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The Production, Preservation and Dissemination of Archaeological Data in Japan

Yuichi Takata and Peter Yanase

Cite this as: Takata, Y. and Yanase, P. 2021 The Production, Preservation and Dissemination of Archaeological Data in Japan, Internet Archaeology 58.

1. Introduction

Japan may be the biggest producer of archaeological data in the world. According to our estimate, the number of fieldwork reports published in Japan is around 125,000, which roughly equals 15.57 million pages with 9.7 billion characters and 9.5 million images (Takata 2019). The original drawings, photographs, charts, and graphs produced during or after the excavations amount to 104.37 million pieces, according to the most recent estimate (Maizō bunkazai hakkutsu chōsa taisei tō no seibi jūjitsu ni kansuru chōsa kenkyū iinkai 2003).

In this article, we briefly describe why such an enormous amount of data was accumulated, how it is stored and disseminated, who funds its production and storage and, finally, current efforts to further the (re)usability of Japanese archaeological data in the digital age.

The reader might find some of the translations of laws and policies presented here sound somewhat unnatural. This is intentional, to show the carefully chosen language of the texts.

2. The Rapid Accumulation of Data

Most Japanese archaeological data is derived from rescue excavations undertaken prior to development projects for highways, railways, or housing areas. The number of annual rescue excavations over the last twenty years has fluctuated between 7-9000. During the same period, the number of purely academic excavations only rose above an annual five hundred once, in 2002. Rescue excavations not only outnumber academic excavations, but they produce archaeological data based on entirely different criteria.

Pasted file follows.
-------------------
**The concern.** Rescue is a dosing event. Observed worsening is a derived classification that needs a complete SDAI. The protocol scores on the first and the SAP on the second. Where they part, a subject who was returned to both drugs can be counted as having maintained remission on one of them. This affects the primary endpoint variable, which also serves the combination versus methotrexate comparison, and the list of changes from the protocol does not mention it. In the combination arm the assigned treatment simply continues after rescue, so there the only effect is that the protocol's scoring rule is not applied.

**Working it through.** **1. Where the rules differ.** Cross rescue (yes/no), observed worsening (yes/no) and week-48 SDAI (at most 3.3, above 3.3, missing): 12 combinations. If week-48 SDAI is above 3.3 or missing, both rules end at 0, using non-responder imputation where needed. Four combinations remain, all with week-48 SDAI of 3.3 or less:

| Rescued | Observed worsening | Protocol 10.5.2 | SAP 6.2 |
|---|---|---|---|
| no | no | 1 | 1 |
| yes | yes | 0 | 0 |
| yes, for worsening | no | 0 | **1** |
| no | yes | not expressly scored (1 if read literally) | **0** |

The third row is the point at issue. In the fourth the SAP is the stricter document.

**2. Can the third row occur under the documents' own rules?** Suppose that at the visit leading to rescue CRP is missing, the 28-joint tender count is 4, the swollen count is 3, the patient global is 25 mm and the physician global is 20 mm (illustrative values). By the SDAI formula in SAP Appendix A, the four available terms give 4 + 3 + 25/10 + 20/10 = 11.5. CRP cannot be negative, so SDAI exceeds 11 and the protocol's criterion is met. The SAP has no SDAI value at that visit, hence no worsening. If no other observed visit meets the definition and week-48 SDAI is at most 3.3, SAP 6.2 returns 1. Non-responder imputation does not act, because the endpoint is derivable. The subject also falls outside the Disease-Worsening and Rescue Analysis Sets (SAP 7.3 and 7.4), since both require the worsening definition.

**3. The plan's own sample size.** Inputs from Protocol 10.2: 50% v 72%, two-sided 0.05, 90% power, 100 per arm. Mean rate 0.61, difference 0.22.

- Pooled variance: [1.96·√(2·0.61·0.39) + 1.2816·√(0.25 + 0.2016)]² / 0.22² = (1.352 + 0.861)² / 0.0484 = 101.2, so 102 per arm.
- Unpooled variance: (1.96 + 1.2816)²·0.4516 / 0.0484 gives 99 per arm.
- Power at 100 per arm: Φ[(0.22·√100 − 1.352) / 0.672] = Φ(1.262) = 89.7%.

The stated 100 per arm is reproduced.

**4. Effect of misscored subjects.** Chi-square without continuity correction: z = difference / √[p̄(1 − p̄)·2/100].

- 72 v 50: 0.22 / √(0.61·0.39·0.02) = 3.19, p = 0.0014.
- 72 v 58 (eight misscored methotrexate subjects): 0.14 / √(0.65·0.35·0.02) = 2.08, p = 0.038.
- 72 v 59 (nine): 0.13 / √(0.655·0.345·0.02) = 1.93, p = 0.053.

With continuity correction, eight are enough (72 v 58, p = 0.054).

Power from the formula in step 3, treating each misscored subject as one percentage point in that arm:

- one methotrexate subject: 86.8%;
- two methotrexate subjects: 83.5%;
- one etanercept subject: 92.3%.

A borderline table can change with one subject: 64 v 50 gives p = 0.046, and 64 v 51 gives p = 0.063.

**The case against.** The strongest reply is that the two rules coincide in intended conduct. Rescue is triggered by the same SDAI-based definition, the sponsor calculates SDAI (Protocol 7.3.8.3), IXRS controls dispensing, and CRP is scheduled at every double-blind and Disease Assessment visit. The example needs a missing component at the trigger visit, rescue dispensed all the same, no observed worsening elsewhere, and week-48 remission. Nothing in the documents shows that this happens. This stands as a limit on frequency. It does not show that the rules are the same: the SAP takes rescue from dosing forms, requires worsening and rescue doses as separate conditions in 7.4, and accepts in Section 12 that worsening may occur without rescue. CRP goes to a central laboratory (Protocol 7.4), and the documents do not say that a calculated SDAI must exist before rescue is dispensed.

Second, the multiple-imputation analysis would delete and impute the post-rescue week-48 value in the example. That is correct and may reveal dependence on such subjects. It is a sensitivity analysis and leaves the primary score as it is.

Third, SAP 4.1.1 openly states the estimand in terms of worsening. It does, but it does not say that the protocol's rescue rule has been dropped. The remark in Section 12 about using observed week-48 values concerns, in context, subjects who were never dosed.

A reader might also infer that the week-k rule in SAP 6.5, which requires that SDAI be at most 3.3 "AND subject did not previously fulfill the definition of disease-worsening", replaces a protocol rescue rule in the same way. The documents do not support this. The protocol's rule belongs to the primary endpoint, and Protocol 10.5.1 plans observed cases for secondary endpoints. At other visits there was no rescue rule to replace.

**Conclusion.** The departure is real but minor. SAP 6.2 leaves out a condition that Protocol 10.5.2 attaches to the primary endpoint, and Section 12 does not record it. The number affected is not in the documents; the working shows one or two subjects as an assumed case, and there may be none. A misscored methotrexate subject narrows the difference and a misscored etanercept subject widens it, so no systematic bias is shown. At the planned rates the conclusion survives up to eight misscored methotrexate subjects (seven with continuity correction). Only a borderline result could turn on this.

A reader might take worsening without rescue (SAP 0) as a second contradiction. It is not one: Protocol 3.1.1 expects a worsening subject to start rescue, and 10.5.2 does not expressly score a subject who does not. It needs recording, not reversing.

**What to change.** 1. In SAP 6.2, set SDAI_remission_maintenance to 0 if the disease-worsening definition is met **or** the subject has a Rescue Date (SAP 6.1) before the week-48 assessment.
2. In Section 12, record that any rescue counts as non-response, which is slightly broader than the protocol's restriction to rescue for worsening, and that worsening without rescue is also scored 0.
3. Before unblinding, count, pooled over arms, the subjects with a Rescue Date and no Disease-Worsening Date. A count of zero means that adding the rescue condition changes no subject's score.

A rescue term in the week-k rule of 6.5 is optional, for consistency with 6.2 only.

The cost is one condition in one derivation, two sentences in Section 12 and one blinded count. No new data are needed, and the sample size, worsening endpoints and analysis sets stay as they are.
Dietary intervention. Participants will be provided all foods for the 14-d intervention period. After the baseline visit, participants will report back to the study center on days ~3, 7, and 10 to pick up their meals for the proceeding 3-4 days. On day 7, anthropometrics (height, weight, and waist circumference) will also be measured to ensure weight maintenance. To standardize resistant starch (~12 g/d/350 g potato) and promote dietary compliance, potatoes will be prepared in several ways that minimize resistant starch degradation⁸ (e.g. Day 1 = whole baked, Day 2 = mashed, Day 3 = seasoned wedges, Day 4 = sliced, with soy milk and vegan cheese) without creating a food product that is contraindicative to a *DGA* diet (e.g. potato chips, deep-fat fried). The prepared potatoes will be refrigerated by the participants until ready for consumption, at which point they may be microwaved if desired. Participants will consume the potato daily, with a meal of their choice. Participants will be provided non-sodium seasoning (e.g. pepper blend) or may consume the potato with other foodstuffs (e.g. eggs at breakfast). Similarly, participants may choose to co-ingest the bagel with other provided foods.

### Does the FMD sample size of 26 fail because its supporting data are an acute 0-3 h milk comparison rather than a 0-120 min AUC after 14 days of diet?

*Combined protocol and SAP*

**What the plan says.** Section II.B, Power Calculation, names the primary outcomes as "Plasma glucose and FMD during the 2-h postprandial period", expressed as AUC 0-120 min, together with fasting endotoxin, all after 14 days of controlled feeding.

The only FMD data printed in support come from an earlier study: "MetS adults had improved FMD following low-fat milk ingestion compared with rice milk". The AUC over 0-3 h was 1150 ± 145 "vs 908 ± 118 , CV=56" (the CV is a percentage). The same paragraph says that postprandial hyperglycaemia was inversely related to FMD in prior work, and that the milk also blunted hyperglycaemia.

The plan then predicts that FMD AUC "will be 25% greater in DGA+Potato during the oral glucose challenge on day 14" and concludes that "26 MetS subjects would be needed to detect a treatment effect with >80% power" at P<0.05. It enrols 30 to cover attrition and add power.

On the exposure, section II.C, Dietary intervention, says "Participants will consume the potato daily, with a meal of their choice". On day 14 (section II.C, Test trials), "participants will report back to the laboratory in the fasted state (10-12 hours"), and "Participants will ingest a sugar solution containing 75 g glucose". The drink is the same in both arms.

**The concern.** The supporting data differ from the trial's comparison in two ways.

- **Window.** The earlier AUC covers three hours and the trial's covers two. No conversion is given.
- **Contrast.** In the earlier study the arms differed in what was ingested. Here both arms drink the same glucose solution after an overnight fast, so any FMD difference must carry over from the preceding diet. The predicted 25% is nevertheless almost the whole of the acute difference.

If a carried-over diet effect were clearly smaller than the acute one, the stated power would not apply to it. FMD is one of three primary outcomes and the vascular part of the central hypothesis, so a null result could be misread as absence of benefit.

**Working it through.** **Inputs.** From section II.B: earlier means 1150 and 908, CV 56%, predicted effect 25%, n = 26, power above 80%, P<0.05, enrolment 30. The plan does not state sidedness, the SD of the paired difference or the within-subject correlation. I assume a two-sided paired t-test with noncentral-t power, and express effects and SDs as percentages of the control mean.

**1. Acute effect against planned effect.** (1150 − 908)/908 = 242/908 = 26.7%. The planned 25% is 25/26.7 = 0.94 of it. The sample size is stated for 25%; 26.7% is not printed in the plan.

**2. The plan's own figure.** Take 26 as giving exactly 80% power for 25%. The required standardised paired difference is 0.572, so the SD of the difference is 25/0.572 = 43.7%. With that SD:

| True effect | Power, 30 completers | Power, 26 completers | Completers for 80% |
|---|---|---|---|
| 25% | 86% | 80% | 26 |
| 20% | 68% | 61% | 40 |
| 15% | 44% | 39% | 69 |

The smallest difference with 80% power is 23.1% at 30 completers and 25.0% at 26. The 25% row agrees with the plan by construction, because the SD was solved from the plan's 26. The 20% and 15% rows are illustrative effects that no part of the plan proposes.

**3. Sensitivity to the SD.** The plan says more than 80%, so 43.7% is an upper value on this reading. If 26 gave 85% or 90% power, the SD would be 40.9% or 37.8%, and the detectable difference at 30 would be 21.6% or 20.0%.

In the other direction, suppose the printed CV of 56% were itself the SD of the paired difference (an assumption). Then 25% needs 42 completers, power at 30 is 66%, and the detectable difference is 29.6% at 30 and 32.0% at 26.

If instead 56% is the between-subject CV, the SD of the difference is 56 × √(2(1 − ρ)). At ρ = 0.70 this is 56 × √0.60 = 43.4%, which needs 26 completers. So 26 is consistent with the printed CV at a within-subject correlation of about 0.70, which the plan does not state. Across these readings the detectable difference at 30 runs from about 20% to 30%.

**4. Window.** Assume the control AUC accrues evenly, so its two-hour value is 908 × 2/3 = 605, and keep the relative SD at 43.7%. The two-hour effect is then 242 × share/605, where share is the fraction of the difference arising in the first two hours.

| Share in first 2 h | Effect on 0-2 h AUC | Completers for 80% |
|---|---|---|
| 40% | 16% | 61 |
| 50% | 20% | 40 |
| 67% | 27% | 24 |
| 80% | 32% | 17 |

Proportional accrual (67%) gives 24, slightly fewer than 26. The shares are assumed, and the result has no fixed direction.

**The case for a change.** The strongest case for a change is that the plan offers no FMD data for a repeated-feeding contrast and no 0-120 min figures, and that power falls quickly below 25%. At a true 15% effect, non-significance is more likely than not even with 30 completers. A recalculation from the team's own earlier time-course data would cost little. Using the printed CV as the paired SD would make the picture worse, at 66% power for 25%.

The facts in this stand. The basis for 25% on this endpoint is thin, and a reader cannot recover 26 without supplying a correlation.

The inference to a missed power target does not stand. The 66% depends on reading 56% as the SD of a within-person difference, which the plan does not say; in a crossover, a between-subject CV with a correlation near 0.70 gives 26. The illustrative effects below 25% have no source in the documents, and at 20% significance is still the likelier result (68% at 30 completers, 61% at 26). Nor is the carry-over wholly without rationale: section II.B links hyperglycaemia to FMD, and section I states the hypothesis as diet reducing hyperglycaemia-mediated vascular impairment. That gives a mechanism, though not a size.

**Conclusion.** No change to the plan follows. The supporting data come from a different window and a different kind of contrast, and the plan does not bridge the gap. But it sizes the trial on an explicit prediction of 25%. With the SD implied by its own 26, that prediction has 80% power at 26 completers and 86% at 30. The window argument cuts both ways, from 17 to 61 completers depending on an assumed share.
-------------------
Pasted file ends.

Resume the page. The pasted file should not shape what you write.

Figure 1
Figure 1: The number of annual excavations between 1973 and 2018 (data from Second Cultural Properties Division, Agency for Cultural Affairs 2020)

The details of governmental policy defining the requirements for rescue excavations can be found in the Law for the Protection of Cultural Properties (enacted in 1950, last amended in 2020). The most relevant articles are nos 93-95. Article 95 states that local governments 'must make efforts' to disseminate information about 'well-known buried-cultural-property-containing subsoil' (such as shell or burial mounds). Articles 93 and 94 state that if a developer wishes to dig into the ground on such land, they must notify the authorities about their plans. Article 93 further states that 'when it is recognised that it is particularly necessary for the protection of buried cultural properties', the authorities may instruct that an archaeological excavation should take place prior to the development work in order 'to make a record of the buried cultural properties'. The vaguely-worded law effectively states that local governments need to register archaeologically relevant sites, and said sites should be preserved as a general rule. However, a registered site can be destroyed or altered if unavoidable. In this case, the authorities may request a thorough pre-construction excavation that retrieves all relevant artefacts and data from the site first. The resulting data must act as a form of replacement for the perished portions of the site.